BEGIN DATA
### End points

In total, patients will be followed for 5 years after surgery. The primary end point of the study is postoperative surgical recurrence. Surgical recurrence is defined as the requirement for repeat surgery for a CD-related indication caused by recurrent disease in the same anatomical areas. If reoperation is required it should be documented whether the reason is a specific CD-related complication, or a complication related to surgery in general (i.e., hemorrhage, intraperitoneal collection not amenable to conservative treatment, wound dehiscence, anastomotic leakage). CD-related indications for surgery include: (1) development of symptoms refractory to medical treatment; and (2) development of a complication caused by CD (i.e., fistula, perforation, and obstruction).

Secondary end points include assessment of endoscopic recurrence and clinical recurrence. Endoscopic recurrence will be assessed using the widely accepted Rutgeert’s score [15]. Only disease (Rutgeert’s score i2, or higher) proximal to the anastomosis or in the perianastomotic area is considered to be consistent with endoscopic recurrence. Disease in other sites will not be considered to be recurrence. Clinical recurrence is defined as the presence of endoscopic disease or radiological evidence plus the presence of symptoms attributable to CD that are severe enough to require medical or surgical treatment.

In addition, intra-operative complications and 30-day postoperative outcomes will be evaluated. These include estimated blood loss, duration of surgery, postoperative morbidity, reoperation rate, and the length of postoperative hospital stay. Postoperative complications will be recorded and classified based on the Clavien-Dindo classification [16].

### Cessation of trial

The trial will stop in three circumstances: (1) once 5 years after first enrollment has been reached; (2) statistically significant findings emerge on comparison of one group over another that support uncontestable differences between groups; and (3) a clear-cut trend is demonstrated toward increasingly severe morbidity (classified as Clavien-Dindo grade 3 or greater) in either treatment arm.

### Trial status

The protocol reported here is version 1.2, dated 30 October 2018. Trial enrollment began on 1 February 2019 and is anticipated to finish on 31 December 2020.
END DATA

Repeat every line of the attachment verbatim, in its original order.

### End points

In total, patients will be followed for 5 years after surgery. The primary end point of the study is postoperative surgical recurrence. Surgical recurrence is defined as the requirement for repeat surgery for a CD-related indication caused by recurrent disease in the same anatomical areas. If reoperation is required it should be documented whether the reason is a specific CD-related complication, or a complication related to surgery in general (i.e., hemorrhage, intraperitoneal collection not amenable to conservative treatment, wound dehiscence, anastomotic leakage). CD-related indications for surgery include: (1) development of symptoms refractory to medical treatment; and (2) development of a complication caused by CD (i.e., fistula, perforation, and obstruction).

Secondary end points include assessment of endoscopic recurrence and clinical recurrence. Endoscopic recurrence will be assessed using the widely accepted Rutgeert’s score [15]. Only disease (Rutgeert’s score i2, or higher) proximal to the anastomosis or in the perianastomotic area is considered to be consistent with endoscopic recurrence. Disease in other sites will not be considered to be recurrence. Clinical recurrence is defined as the presence of endoscopic disease or radiological evidence plus the presence of symptoms attributable to CD that are severe enough to require medical or surgical treatment.

In addition, intra-operative complications and 30-day postoperative outcomes will be evaluated. These include estimated blood loss, duration of surgery, postoperative morbidity, reoperation rate, and the length of postoperative hospital stay. Postoperative complications will be recorded and classified based on the Clavien-Dindo classification [16].

### Cessation of trial

The trial will stop in three circumstances: (1) once 5 years after first enrollment has been reached; (2) statistically significant findings emerge on comparison of one group over another that support uncontestable differences between groups; and (3) a clear-cut trend is demonstrated toward increasingly severe morbidity (classified as Clavien-Dindo grade 3 or greater) in either treatment arm.

### Trial status

The protocol reported here is version 1.2, dated 30 October 2018. Trial enrollment began on 1 February 2019 and is anticipated to finish on 31 December 2020.